To our friends celebrating Good Friday today, I wish them a Good Friday. To our friends celebrating Passover, I wish them the best.
Let's give you an update on where we are. To use an overused term, we are cautiously optimistic that we are slowing the infection rate. That's what the numbers say. That's what the data suggests to us.
Change in total hospitalizations is down not relative to yesterday, but when it's averaged, the three-day average on the hospitalizations, you see a dramatic decline in those numbers. And that's obviously very good news.
Change in ICU admissions is actually a negative number for the first time since we started this intense journey. That means there are fewer people in the intensive care units statewide than there were. And again, that's the first time we've seen a negative number, so that's good. The three-day average of that is down. A change in intubations. A little tick higher than it's been the last
few days, but it's overall down. The three-day average is also down.
The bad news is we continue to lose a tremendous number of lives and endure great pain as the state. And 777 lives lost. I understand intellectually why it's happening. It doesn't make it any easier to accept.
What's happening is the number of people who came in two weeks ago, when we had those very high hospitalization rates, either you get treated and get better and get discharged or you stay in the hospital and probably wind up on a ventilator. And the longer you're on a ventilator, the less likely you will come off the ventilator. And that's what's happening now.
These lives lost are people who came in at that height hospitalization period, and we're losing them.
The numbers are lower than yesterday for those who can take solace in that fact, as someone who searches for solace in all this grief. The leveling off of the number of lives lost is a somewhat hopeful sign.
The number of total lives lost, 7,844. Four people -- just to put this in perspective, I lived through 9/11, as many New Yorkers did, at somewhat of an advanced age. And I believed 9/11 was the worst situation I was going to deal with in my lifetime.
To put it in perspective, 2,753 people lost their lives in 9/11 where now it's 7,844. In terms of lives lost, this has exceeded my expectations, to tell you the truth.
And now in other areas across the state, like in Rockland, that seems to have stabilized.
Overall, we've been very aggressive in the suburban communities in jumping on those hot spots. And the percentage of growth in upstate New York and the suburban areas around New York City has basically been stabilized and flat, so that's good news, too.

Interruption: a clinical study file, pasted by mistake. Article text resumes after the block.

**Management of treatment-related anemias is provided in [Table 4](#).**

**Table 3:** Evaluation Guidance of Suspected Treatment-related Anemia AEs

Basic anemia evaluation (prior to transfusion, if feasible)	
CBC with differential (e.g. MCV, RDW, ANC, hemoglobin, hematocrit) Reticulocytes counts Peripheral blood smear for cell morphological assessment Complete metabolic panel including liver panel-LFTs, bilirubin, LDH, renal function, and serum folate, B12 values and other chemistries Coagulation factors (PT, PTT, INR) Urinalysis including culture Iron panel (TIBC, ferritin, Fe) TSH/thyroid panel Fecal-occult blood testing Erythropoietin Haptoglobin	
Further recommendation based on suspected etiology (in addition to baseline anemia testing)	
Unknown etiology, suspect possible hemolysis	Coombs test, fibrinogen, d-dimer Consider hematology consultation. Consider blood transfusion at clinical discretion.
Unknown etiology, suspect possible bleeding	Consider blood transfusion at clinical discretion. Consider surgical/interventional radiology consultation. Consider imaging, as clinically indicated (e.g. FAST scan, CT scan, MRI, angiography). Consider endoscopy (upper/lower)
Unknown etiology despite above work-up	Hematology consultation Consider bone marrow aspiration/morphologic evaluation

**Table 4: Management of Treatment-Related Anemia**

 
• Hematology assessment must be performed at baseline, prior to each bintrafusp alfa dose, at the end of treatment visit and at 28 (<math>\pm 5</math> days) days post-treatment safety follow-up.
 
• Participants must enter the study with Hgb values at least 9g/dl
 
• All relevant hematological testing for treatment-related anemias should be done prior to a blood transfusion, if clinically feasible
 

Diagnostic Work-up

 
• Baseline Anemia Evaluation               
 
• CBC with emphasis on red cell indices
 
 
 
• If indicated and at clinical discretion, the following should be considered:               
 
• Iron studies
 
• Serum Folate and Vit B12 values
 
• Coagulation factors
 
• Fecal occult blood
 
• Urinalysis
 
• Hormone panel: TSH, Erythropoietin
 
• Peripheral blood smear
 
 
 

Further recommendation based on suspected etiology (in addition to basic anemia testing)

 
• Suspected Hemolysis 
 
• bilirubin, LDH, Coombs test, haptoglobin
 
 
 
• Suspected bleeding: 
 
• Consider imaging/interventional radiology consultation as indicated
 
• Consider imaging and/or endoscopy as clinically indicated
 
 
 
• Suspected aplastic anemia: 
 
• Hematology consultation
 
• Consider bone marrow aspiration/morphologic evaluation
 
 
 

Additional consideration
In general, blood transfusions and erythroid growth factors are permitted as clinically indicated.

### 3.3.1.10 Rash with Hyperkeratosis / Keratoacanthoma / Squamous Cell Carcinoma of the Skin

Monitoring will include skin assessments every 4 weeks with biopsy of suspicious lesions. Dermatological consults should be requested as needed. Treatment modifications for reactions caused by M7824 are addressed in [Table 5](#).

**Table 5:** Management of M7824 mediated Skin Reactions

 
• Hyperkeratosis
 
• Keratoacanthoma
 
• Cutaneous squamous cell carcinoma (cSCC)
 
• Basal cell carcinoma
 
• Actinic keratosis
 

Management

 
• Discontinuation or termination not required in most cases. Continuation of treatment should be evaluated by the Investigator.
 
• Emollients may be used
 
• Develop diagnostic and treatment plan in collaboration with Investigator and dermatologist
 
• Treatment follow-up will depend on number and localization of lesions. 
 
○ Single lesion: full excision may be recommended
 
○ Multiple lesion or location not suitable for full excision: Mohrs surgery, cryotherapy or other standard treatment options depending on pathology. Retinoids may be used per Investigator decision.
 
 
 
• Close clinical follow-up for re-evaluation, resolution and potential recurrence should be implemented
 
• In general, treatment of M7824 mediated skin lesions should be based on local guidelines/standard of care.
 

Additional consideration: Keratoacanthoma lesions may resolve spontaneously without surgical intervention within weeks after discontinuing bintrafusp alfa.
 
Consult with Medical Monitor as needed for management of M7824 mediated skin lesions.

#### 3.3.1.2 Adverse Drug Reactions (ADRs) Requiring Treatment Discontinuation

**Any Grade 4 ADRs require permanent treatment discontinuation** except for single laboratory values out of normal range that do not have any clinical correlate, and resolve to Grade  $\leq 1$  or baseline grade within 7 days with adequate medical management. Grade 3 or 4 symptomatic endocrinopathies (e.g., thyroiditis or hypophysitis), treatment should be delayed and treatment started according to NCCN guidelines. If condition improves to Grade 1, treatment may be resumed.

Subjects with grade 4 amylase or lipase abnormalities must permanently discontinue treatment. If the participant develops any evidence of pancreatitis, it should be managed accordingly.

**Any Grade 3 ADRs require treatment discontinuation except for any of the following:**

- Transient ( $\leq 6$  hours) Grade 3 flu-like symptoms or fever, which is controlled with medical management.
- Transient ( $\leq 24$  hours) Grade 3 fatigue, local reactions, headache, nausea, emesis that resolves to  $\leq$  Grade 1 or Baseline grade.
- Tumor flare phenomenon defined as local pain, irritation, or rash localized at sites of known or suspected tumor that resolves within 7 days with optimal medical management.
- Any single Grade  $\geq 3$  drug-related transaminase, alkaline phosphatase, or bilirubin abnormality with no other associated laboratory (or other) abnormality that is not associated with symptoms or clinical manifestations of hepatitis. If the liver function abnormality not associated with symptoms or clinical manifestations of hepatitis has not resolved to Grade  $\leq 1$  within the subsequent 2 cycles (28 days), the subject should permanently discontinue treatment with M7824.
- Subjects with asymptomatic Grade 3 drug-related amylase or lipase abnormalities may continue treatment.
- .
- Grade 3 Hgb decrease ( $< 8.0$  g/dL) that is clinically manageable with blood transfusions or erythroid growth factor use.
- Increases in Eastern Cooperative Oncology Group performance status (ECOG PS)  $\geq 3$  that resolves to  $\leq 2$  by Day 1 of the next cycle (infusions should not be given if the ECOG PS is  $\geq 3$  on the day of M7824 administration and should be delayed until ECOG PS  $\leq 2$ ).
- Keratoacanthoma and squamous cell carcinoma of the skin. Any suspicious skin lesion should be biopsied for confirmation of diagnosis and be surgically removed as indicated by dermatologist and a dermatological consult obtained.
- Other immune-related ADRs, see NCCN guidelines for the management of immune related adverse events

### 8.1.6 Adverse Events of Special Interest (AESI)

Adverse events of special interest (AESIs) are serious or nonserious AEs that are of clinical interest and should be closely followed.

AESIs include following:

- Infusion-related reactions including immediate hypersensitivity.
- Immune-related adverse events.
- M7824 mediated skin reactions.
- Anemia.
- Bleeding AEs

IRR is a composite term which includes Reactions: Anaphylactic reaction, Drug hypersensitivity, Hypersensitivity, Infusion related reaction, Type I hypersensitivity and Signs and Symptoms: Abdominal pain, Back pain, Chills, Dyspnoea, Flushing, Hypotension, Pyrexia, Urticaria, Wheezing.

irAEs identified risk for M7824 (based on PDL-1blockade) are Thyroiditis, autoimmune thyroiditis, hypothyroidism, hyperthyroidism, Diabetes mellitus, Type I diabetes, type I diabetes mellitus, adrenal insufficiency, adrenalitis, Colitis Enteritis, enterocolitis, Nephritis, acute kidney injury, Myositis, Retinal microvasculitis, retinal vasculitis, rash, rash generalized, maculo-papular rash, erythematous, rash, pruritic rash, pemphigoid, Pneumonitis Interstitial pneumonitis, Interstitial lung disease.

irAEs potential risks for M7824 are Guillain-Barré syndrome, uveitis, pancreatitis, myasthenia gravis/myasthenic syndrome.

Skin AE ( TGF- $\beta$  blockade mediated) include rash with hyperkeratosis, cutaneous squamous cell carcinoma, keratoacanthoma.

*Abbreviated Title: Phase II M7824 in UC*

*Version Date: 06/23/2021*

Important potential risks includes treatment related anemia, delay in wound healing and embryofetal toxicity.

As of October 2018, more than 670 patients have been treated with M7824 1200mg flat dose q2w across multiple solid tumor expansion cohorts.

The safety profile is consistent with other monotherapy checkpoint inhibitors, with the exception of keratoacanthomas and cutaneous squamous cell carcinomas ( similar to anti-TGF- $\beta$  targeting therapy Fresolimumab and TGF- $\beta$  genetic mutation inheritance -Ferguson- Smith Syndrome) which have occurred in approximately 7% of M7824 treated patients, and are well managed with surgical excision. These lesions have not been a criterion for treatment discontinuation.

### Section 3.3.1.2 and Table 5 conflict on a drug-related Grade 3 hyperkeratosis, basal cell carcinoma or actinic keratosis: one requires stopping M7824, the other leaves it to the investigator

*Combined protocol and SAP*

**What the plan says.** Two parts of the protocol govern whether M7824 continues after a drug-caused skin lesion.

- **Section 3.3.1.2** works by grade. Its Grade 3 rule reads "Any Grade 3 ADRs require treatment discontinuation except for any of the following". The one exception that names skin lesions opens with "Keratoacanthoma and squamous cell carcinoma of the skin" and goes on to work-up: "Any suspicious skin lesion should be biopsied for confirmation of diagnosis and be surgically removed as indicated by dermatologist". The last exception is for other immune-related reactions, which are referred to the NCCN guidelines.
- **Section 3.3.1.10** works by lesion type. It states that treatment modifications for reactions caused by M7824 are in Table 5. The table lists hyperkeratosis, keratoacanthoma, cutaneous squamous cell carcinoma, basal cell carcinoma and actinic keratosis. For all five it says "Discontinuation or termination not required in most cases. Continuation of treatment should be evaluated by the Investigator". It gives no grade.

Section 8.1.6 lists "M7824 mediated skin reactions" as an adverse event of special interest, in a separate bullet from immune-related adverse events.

Overall, New York is flattening the curve. And we have to flatten the curve because when they showed us the projection models of what the statisticians projected the curve would do, we have no capacity to meet those projections.
In other words, Columbia University, who is projecting the highest caseload, said we needed 136,000 hospital beds in New York City when we started. It was just several weeks ago, 136,000 hospital beds in New York City. We only have about 33,000 to 36,000 hospital beds in New York City. So that was obviously distressing, to say the least.
McKenzie had projected we would need 110,000 hospital beds. They had a second scenario, which they considered their moderate scenario, which was 55,000 hospital beds statewide. And again, we didn't have that capacity even on the moderate scenario.
[11:40:15] The Gates-funded IHME suggested we needed 73,000 beds. We didn't have that, either. So none of these projections were in any way comforting to us.
The actual curve is much, much lower than any of them projected. And what's the variance? How do you come up with an actual curve that is so much different than what those experts predicted?
First, in fairness to the experts, nobody has been here before. Nobody. So everyone is trying to figure it out the best they can. There's no model to track against.
Second, the big variable was, what policies do you put in place. And the bigger variable was, does anybody listen to the policies you put in place, right?
I'm governor of the state of New York. You can announce a policy. That doesn't mean anyone is going to follow it. You can announce a policy, we're going to close down all businesses, everybody must stay home. And if people don't follow it or they don't take it seriously or they believe you're being premature or you're being political, they wouldn't follow it.
And then what do we do? What, do we arrest 19 million people or ticket 19 million people?
So the big variable was, what policies do you put in place, and the bigger variable, does anybody care and does anyone follow it? And all these social distancing stay-at-home, nobody has ever done this before.
So the statisticians had to come up with a premise on how many would comply, and we've actually exceeded that.
But we have to keep doing it, you know. People tend to think, well, this is a natural trajectory of the disease. There's no natural trajectory. The trajectory is the trajectory that we create by our actions.
The natural trajectory would see that line continue to go up. It would continue to go up and up and up until you develop herd immunity whether you would see many more infections.
So we did that. We are doing that. And that's why we have to stay the course.
I said to someone this morning, you tell me how we behave today and I will tell you the infection rate two days from today or three days from today. What we do today will determine the infection rate two or three days from now.
So what we're doing is working to stay with it even though it is a grind and even though it is difficult. We have to stay with it.
We have to stay with it operationally on our hospital system where we're coordinating statewide in what we call the surge and flex system. We have 50 percent additional capacity on our hospital system. We're sharing equipment all across the system.